A recent review using the most recent data available for the entire continent showed that breast cancer was the most commonly diagnosed cancer among women in 2008. There were an estimated 92,600 cases – 24% of all new cancers diagnosed in women in Africa in that year. The authors of the review paper noted that breast cancer recently overtook cervical cancer as the most commonly diagnosed cancer in several countries in sub-Saharan Africa, including Nigeria, Chad, Sudan, Cameroon, Central African Republic, Niger, Namibia, Congo, Kenya, and Somalia.
This change was attributed to increases in the prevalence of breast cancer risk factors associated with urbanization and economic development, such as earlier menarche, later childbearing, having fewer children, obesity, and increased awareness and detection.¹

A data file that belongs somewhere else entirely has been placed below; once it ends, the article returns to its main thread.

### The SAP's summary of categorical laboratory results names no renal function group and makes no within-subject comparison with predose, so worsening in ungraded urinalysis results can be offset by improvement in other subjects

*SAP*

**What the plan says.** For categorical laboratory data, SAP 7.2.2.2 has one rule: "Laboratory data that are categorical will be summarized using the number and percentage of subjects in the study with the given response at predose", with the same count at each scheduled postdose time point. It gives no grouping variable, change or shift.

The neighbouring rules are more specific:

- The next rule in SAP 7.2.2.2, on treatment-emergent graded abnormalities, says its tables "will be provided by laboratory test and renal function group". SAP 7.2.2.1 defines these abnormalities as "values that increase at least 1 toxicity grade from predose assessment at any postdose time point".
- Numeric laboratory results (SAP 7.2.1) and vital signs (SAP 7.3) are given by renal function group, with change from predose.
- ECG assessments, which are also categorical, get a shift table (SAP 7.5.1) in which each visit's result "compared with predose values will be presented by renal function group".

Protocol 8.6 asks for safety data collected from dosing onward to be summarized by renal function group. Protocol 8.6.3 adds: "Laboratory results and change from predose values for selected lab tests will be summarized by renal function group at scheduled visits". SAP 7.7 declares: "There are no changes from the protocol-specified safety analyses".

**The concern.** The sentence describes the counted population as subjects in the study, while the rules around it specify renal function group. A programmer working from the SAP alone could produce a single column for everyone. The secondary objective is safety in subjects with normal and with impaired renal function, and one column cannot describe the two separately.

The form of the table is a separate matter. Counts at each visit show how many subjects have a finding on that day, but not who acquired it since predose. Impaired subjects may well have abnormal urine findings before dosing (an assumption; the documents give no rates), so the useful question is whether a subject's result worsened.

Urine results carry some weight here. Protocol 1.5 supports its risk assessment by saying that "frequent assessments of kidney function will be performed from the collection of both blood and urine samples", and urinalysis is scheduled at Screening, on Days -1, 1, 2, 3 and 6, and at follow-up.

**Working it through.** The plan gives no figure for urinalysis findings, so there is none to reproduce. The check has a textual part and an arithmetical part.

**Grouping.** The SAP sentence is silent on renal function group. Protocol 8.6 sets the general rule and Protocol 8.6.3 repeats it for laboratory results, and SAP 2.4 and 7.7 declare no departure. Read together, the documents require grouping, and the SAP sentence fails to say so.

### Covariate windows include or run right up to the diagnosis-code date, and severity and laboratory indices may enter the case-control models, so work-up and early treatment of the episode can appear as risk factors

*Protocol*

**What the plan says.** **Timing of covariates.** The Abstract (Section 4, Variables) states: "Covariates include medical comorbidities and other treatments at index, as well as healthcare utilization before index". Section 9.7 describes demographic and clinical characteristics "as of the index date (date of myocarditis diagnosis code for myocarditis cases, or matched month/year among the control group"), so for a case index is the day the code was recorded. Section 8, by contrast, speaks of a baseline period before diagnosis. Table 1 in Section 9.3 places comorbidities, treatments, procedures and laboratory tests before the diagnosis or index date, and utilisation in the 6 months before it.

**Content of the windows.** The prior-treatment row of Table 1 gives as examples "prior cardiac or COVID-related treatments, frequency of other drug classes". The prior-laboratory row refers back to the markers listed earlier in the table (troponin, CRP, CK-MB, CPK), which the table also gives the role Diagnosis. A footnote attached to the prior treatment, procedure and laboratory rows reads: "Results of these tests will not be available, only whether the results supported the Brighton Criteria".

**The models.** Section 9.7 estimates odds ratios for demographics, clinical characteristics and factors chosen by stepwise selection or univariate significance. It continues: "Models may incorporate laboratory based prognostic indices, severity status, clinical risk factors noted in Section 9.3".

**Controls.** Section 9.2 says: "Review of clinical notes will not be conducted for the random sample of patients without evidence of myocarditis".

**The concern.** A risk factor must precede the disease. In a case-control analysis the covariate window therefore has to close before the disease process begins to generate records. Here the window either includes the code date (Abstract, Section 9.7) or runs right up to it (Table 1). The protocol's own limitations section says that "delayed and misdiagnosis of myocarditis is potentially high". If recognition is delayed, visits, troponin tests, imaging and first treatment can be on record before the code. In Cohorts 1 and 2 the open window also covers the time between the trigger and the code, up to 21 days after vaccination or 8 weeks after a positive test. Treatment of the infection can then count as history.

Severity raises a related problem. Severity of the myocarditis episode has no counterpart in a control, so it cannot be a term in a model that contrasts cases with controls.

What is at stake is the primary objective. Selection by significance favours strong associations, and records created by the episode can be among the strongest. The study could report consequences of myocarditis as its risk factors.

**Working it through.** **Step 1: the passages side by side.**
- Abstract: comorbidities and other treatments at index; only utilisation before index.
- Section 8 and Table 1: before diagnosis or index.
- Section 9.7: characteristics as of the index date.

These factors were also discussed by researchers who recently reported on the features of breast cancer among women in five North African countries: Morocco, Algeria, Tunisia, Libya, and Egypt. They concluded that breast cancer in North Africa can currently be characterized by young age at diagnosis and a high proportion of aggressive forms of the condition (inflammatory breast cancer and triple-negative breast cancer), compared with breast cancer in Western countries.